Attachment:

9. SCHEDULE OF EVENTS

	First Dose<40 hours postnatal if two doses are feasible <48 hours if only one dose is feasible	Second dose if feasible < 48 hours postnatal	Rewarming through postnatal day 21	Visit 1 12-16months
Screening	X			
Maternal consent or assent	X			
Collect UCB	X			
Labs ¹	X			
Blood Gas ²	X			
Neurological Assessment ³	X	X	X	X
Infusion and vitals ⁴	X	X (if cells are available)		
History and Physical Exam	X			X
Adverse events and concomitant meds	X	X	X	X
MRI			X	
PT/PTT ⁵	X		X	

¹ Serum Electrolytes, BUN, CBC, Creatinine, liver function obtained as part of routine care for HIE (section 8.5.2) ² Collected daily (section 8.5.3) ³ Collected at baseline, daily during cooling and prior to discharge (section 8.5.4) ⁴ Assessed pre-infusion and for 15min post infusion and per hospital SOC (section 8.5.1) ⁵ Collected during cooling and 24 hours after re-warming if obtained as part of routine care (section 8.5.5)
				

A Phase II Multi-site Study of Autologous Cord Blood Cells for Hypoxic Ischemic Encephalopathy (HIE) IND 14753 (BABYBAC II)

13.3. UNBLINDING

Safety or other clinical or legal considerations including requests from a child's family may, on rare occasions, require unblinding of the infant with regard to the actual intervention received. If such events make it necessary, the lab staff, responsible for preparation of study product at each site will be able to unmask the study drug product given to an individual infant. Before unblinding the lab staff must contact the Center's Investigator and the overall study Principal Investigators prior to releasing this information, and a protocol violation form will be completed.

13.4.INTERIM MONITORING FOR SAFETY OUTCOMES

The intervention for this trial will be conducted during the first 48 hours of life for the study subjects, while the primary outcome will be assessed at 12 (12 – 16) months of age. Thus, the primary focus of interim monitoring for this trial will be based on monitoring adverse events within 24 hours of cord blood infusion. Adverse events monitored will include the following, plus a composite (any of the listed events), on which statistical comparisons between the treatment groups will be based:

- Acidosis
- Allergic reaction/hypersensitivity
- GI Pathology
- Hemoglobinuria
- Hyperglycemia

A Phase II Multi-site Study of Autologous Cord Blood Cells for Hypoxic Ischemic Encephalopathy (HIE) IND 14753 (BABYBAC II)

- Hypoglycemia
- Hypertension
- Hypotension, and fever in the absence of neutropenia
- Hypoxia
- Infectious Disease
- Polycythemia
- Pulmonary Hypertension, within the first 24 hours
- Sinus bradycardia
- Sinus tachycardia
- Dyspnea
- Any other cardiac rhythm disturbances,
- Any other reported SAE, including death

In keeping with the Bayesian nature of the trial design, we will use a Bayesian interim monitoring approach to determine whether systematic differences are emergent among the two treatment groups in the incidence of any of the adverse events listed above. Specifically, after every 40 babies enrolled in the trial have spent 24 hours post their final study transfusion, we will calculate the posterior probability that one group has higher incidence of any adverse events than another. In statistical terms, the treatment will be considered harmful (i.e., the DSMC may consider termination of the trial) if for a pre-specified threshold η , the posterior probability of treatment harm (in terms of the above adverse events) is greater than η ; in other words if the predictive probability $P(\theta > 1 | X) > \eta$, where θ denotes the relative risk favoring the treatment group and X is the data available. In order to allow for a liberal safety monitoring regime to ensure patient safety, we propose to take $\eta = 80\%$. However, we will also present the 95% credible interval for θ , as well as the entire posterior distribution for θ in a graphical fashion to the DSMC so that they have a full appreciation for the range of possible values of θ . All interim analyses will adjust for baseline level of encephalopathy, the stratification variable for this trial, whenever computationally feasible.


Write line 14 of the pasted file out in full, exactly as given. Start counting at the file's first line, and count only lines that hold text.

¹ Serum Electrolytes, BUN, CBC, Creatinine, liver function obtained as part of routine care for HIE (section 8.5.2) ² Collected daily (section 8.5.3) ³ Collected at baseline, daily during cooling and prior to discharge (section 8.5.4) ⁴ Assessed pre-infusion and for 15min post infusion and per hospital SOC (section 8.5.1) ⁵ Collected during cooling and 24 hours after re-warming if obtained as part of routine care (section 8.5.5)
				